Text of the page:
‘Limited’ Breach at Israeli Genealogy Site MyHeritage Compromises 92m Accounts

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The Hebrew homepage of the MyHeritage website.
The Hebrew homepage of the MyHeritage website.Credit: Screengrab

A security researcher has uncovered a breach at genealogy site MyHeritage, though the Israel-based company says there is no evidence that anything more than email addresses – of more than 92 million users – had been at risk of exposure.

MyHeritage, which is based in Or Yehuda near Tel Aviv, collects DNA from users via home test kits. “We believe the intrusion is limited to the user email addresses,” it said.

In a blog post, the company said the information reached it on Monday and the exposed details included users' login information – email addresses and so-called hashed passwords.

“MyHeritage’s Chief Information Security Officer received a message from a security researcher that he had found a file named myheritage containing email addresses and hashed passwords, on a private server outside of MyHeritage,” said the blog post written by Omer Deutsch, the company’s chief information security officer.

“Our Information Security Team received the file from the security researcher, reviewed it, and confirmed that its contents originated from MyHeritage and included all the email addresses of users who signed up to MyHeritage up to October 26, 2017, and their hashed passwords.”

Compared to many similar incidents in the past, this breach seems less serious – first because of the company’s quick response, but also because MyHeritage stores passwords through a one-way “hash” function, an algorithm that stores the password in a way that prevents it from being regenerated.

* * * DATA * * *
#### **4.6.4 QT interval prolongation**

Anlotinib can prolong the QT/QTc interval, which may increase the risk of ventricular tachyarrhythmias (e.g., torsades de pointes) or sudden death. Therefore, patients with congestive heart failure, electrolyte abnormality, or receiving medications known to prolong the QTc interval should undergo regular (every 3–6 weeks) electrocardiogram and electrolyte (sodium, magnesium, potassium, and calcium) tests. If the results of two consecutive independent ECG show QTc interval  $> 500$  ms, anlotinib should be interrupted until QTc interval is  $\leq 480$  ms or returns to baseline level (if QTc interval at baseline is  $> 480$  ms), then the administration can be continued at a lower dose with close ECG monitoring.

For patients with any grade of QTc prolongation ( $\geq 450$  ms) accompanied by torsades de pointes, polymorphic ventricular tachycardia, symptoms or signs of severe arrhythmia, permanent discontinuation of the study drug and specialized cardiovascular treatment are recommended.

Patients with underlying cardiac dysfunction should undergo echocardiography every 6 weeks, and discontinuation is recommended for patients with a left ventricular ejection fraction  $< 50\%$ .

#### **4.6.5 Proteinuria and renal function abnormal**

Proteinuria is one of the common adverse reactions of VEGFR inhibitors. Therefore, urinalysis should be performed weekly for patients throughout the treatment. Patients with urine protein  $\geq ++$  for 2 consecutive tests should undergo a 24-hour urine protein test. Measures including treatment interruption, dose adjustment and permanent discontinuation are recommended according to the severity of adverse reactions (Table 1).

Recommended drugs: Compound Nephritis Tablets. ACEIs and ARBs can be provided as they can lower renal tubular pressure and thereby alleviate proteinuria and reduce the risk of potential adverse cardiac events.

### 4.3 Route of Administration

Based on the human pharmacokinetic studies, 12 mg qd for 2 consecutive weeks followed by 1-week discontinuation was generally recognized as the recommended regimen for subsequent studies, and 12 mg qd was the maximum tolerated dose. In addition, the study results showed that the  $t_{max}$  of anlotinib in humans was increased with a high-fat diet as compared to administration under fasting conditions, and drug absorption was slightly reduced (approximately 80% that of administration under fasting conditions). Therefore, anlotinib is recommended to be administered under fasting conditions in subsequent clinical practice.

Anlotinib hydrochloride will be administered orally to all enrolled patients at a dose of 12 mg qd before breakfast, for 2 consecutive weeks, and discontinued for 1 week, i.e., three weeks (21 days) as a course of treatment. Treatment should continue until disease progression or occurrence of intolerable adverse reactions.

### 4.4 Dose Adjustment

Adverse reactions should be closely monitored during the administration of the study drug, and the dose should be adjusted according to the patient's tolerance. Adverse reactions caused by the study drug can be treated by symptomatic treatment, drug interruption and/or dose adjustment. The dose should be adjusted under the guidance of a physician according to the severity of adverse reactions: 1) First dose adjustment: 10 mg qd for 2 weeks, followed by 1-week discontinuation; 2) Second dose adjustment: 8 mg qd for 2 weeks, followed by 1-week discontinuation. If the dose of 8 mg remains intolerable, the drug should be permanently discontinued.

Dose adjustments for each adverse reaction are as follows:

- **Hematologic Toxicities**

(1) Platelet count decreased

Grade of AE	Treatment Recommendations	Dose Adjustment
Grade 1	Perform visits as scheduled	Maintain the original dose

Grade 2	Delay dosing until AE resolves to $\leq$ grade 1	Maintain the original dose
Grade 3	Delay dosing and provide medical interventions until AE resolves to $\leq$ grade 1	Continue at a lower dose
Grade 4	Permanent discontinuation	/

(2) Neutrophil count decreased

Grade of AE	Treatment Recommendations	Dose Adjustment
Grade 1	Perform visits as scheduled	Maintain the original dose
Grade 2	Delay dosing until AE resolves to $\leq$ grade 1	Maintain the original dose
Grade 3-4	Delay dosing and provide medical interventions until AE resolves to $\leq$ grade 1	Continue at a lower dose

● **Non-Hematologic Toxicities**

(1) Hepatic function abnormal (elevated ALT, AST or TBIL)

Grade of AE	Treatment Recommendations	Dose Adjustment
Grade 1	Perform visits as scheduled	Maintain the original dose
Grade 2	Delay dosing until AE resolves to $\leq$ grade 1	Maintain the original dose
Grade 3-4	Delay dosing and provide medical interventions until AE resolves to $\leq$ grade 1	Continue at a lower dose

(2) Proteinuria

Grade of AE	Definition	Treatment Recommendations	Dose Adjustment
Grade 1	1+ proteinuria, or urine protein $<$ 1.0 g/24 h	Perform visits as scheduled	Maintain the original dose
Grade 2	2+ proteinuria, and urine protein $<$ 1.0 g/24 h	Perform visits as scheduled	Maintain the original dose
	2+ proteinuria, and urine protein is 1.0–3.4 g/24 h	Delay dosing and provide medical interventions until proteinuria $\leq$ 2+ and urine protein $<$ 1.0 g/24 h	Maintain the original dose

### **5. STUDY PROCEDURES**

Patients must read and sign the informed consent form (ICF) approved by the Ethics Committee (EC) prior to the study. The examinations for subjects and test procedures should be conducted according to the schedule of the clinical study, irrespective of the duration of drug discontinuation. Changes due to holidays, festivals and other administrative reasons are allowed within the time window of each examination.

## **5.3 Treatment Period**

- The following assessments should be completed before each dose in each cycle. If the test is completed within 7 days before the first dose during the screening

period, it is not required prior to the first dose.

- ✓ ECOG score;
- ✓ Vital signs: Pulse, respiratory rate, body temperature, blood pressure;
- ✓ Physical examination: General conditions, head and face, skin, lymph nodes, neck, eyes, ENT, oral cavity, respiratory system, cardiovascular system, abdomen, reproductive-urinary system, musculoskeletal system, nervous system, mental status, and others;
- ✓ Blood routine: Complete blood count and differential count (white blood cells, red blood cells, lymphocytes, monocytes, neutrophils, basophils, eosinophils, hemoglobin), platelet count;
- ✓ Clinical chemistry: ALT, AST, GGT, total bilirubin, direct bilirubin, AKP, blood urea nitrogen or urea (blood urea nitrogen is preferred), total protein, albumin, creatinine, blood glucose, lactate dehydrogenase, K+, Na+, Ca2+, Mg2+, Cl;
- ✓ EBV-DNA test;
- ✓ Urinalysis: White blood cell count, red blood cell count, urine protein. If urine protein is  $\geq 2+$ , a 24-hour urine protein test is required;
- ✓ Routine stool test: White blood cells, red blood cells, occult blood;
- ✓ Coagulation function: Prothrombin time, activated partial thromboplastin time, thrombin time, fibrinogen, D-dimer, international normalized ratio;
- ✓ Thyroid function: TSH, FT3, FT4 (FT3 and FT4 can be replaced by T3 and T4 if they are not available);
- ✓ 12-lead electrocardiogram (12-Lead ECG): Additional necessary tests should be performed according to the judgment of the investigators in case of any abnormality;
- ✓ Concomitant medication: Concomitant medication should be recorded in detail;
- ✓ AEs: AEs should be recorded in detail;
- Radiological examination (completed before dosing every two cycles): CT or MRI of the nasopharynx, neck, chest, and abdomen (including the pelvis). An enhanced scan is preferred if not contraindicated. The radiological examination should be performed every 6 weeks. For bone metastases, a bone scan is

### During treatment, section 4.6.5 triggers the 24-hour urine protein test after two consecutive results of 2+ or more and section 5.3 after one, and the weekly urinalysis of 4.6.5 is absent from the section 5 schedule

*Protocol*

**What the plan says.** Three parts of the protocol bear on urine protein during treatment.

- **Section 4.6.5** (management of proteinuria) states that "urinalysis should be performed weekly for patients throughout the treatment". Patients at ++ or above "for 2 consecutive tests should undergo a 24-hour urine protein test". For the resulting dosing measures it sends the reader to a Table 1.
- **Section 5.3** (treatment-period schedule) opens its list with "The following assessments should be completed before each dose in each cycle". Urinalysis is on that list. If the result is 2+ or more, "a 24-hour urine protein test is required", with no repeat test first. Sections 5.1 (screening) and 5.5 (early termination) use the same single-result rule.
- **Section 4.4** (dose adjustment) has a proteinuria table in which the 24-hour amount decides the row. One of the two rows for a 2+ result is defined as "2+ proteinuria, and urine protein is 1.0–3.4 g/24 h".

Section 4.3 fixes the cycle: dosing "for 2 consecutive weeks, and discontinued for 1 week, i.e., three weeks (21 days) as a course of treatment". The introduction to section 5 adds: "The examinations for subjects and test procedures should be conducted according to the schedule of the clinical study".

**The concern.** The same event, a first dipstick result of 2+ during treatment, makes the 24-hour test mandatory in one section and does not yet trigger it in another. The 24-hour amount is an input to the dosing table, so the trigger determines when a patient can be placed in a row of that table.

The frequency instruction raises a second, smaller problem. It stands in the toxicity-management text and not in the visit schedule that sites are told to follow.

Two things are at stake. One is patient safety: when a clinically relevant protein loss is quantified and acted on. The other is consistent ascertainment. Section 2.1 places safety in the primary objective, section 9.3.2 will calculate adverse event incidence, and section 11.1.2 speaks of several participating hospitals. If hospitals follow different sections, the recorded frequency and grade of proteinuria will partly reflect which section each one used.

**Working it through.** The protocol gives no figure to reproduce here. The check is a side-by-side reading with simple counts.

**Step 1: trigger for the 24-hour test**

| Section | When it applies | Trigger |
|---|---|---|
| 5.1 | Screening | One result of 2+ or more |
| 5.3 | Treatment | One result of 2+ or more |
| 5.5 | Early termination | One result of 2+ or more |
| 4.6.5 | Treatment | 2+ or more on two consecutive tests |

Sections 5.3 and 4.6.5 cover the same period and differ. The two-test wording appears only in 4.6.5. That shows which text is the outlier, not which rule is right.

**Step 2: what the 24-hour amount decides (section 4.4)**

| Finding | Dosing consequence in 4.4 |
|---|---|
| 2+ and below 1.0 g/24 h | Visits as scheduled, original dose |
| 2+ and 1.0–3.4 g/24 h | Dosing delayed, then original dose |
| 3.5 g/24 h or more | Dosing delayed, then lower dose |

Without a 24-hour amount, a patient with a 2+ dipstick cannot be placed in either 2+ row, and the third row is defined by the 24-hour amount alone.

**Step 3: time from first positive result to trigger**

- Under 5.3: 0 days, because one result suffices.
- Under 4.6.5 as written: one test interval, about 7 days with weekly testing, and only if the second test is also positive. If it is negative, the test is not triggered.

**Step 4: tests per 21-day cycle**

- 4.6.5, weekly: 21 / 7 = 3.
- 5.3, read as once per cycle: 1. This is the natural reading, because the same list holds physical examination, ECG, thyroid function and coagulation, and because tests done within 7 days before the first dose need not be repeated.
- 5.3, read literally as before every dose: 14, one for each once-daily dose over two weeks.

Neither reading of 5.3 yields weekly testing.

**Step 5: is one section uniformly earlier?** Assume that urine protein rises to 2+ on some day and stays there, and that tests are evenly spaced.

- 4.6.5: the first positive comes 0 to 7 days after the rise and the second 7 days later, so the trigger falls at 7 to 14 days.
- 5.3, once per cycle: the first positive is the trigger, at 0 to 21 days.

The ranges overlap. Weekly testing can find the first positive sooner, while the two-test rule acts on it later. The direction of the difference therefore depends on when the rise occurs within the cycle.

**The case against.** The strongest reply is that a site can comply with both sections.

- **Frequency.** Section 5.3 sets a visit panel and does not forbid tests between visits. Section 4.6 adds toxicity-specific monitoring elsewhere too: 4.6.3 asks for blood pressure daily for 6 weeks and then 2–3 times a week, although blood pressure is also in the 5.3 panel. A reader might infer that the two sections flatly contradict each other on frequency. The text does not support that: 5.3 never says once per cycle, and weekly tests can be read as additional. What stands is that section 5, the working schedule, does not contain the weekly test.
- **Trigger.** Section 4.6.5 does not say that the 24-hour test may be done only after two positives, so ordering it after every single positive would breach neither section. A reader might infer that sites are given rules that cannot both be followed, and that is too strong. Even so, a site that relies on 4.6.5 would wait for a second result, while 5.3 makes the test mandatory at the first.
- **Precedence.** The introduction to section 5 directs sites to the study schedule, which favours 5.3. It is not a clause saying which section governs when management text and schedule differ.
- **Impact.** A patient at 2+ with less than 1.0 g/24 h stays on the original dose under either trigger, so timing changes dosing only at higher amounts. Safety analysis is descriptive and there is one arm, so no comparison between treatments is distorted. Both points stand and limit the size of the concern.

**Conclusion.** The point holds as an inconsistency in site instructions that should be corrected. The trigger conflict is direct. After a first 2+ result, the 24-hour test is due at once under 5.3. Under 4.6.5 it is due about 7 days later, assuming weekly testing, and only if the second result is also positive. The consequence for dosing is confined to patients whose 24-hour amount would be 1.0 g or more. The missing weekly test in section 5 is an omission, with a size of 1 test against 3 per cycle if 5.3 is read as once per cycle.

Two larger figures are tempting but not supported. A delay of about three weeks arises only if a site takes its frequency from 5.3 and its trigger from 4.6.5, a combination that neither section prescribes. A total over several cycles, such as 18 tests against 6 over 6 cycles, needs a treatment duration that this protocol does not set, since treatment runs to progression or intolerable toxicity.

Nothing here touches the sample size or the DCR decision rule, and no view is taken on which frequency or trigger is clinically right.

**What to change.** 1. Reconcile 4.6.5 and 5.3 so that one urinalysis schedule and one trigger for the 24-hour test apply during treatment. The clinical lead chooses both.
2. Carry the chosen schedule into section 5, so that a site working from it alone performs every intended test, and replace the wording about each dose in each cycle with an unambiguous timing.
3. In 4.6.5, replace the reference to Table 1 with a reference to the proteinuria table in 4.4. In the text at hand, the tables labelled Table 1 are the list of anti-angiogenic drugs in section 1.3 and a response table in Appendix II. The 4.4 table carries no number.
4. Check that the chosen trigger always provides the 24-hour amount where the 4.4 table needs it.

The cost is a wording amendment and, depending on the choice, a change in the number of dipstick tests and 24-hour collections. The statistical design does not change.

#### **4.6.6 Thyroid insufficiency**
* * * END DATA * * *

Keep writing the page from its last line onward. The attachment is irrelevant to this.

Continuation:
The algorithm takes the information and generates a sequence of characters so that the original information cannot be deciphered. Thus anyone gaining access to hashed passwords does not have the actual passwords.

Still, when it comes to relatively short data strings like most passwords, cracking the algorithm is not impossible. Because there are several known and popular hash algorithms like MD5 or SHA-1, in theory it could be simple to reverse the encryption and expose the original password. But wholesale exposure would still be an arduous process.

In the post, the company noted that “the hash key differs for each customer.” Reporting on the breach for the website Motherboard, Joseph Cox said this suggests that “the company is also using a so-called salt; an additional, typically unique value added to the password before hashing to make the hash itself more resilient to cracking.”

Nevertheless, MyHeritage suggested that users change their passwords for the site. It recommended using complex passwords, changing them frequently and not using the same password for a different website.